Local candidates campaign late into the afternoon

Matt Stephens, of Bowling Green, wavies to supporters in hopes to get them to vote for him at the polls for City Commissioner during the Nov. 8, 2016 election in Bowling Green, Kentucky. “It’s very humbling to see the all the support I’ve gotten. It’s really cool to wave at people, point at them, and make eye contact,” Stephens said. (Jeff Brown/Herald)

Natalie Perry

The intersection of Nashville Road and Broadway avenue was a political frenzy this afternoon. Each corner of the intersection was littered with political signs for the City Commission, House of Representatives and presidential races.

A chorus of cars horns acknowledged their favored candidate when they passed their respective corner. The dreary election day did not stop Matt Stevens, Melinda Hill, Jody Richards and Dan Rudloff from late-afternoon campaigning.

Stevens was located on the Walgreens corner of the intersection, with his yard sign duct taped to a wooden handle. Stevens mentioned he had been out on the corner all day. He found that the intimacy of looking people in their eyes as they gave him the thumbs up was very humbling. Adorning his “I voted” sticker on the pocket of his shirt, he said that politics are a private thing for him.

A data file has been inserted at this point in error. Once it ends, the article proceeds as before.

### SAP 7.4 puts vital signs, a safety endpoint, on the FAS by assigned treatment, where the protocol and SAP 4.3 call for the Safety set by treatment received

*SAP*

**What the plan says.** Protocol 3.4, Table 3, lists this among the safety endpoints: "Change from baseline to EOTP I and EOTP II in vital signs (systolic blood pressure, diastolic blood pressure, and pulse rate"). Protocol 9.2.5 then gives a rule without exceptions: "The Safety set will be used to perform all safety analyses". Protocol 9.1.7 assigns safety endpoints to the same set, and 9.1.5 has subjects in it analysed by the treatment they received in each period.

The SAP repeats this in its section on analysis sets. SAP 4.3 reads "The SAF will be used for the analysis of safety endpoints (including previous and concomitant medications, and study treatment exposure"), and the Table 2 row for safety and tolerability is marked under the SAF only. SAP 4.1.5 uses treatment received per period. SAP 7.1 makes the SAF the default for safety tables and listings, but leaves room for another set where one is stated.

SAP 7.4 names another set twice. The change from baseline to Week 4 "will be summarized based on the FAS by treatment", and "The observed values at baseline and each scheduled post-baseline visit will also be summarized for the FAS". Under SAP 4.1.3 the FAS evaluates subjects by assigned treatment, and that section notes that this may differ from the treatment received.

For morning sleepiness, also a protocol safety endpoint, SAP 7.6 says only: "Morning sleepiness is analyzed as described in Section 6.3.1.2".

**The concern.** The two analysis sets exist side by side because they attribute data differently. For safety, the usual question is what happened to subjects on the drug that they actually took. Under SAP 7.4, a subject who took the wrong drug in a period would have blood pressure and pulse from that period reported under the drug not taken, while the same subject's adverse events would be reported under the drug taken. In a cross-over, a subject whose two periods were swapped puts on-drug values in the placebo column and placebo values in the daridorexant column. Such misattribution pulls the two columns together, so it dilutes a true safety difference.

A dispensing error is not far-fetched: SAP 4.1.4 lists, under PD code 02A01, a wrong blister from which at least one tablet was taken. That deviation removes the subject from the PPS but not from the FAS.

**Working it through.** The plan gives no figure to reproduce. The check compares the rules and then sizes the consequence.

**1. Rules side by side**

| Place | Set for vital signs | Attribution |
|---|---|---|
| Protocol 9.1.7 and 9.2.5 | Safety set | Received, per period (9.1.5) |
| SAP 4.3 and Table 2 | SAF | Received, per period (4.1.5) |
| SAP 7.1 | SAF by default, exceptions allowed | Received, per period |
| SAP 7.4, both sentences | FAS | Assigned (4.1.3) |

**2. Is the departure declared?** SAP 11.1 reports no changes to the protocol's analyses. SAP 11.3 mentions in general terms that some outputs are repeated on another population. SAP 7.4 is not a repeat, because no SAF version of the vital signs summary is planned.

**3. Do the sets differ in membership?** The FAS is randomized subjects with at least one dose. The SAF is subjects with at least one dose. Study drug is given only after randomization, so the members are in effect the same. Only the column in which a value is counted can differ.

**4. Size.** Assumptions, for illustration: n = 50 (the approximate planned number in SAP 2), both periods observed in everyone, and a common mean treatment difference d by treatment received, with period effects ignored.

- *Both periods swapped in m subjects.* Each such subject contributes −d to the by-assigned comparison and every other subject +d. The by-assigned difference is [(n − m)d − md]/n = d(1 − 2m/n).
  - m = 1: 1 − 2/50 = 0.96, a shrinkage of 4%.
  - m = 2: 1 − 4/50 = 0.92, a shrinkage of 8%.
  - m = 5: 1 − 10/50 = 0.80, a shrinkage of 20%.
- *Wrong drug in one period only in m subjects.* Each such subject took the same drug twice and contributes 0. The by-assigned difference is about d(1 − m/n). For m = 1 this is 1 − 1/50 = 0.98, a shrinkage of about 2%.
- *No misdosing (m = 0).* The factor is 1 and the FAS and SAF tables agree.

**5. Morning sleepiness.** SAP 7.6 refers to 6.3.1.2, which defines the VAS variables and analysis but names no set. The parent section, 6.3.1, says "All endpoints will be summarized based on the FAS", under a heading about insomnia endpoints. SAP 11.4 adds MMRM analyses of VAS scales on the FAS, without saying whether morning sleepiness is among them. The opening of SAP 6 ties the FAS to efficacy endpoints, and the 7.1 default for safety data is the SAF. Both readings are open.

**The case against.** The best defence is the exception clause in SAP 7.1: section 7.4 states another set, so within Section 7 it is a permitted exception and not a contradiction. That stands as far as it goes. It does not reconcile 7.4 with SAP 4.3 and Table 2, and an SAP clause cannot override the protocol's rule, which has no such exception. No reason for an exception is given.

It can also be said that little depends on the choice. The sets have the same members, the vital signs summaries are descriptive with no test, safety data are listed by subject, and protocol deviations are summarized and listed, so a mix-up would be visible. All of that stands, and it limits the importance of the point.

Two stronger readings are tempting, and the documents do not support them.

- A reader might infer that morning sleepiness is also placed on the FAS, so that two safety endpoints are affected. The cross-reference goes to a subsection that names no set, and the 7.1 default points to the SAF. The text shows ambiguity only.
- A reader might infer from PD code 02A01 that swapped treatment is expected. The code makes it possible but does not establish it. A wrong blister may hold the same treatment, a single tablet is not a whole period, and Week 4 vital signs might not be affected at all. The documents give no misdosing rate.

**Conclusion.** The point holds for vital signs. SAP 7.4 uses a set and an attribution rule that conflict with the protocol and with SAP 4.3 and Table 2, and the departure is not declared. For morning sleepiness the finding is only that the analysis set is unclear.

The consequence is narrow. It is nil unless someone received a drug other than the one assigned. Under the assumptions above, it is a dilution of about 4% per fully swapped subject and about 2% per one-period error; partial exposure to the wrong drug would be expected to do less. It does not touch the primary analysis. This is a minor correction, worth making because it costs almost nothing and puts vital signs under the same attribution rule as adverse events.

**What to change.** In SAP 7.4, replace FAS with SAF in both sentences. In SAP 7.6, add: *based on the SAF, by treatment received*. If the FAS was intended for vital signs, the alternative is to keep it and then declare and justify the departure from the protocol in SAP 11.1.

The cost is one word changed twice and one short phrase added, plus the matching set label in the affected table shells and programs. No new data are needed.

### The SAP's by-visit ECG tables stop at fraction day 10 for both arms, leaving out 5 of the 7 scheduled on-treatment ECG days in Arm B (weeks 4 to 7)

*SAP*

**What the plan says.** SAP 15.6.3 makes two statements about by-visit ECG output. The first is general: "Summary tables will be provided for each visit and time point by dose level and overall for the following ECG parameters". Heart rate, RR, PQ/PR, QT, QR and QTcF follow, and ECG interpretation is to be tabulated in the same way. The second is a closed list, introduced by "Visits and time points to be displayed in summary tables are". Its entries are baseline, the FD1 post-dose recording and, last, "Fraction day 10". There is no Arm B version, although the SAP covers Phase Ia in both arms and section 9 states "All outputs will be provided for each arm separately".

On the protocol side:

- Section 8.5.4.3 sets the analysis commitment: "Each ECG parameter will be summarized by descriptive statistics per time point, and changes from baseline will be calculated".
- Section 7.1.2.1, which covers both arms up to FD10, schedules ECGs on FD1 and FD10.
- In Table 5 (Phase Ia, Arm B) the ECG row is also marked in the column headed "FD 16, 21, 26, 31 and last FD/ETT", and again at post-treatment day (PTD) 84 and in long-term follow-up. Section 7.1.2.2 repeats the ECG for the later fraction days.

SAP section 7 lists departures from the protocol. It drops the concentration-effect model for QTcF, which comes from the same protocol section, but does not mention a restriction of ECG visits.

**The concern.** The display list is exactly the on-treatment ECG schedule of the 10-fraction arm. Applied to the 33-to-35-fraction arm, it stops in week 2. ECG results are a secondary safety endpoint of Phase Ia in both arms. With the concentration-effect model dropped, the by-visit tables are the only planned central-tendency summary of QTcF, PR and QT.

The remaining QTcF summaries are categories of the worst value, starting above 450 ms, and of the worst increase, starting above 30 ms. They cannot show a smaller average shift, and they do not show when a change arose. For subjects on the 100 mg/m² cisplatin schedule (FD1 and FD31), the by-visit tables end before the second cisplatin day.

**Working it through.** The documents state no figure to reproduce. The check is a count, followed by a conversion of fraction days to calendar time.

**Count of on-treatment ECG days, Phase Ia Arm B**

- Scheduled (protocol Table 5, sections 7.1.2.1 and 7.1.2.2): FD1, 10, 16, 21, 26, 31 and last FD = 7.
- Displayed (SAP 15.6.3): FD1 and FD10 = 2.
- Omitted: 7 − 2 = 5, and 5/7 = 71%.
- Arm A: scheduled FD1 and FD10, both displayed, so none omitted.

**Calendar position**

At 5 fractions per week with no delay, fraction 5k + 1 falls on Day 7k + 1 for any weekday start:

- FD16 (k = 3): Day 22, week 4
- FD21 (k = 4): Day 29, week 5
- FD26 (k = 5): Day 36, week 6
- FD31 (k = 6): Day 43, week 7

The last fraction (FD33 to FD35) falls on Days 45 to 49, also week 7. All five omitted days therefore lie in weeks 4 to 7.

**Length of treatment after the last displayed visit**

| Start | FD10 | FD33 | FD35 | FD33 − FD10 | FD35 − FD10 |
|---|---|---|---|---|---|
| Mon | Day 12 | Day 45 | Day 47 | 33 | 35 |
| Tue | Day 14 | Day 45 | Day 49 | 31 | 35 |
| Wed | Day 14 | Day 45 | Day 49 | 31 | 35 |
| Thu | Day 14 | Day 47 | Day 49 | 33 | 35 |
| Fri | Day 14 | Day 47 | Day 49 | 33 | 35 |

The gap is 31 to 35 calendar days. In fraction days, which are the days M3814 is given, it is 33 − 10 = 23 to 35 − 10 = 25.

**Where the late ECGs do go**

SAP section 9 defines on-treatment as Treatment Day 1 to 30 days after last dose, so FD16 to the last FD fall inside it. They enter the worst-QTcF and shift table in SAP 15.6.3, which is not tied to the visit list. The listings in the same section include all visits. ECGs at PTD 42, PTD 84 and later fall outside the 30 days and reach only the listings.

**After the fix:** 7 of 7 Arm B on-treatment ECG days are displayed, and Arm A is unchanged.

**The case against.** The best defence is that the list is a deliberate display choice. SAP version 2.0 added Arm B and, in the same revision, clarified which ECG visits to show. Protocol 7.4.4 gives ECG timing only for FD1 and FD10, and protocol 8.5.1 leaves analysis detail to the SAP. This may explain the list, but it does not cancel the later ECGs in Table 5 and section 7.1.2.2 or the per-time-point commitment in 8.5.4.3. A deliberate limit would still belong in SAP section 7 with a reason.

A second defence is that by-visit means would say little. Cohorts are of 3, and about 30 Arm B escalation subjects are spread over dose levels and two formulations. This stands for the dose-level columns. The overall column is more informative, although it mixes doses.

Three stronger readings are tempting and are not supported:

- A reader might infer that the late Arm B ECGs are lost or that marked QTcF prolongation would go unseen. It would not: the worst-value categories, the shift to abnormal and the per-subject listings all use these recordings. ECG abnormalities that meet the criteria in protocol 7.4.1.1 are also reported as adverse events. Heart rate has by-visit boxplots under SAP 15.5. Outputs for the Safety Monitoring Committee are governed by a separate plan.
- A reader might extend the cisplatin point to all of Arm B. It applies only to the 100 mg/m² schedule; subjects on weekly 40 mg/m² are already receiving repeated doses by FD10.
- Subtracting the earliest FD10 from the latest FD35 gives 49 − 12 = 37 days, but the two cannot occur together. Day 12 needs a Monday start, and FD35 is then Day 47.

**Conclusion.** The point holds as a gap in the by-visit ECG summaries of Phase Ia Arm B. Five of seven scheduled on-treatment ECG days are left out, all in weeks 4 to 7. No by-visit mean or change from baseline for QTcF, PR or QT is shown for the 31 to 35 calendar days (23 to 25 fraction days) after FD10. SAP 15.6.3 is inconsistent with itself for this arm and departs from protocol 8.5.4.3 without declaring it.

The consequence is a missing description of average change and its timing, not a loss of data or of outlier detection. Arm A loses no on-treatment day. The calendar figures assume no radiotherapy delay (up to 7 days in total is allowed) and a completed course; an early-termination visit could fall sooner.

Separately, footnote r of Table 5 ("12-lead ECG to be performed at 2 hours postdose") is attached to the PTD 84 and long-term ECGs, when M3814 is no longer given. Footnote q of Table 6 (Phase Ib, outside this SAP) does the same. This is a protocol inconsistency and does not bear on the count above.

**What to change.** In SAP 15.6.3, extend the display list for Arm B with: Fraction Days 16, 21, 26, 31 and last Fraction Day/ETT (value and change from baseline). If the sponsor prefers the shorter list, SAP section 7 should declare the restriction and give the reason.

“Doing this makes people smile,” Stephens said. “This day has been really fun.”

Hill, candidate running for a Kentucky House of Representatives seat, posted up with her college roommate on the southwest corner of the intersection. Hill had been out on the corner since 11 a.m. only leaving her corner to vote and get some lunch.

“I have had nightmares for I don’t know how many weeks that I didn’t get out to vote and I was too late,” Hill said as she waved at potential voters.

On the northwest corner of the intersection, Douglas Hurt of Bowling Green held up a sign that read “This election sucks”. Hurt walked up and down the side of Nashville Road, proudly displaying his sign to the traffic stopped at the light. Identifying as a Libertarian, Hurt cast his vote for Gary Johnson, the Libertarian presidential candidate. Hurt would like to see the Libertarian party represented in the major presidential elections. He would consider this election a success if the Libertarian vote gained at least 5 percent of the polls.

“This is the most embarrassing election this country has ever seen,” Hurt said.

Reporter Natalie Perry can be reached at 270-745-6011 and at [email protected]. Follow her on Twitter at @natalie__carter.


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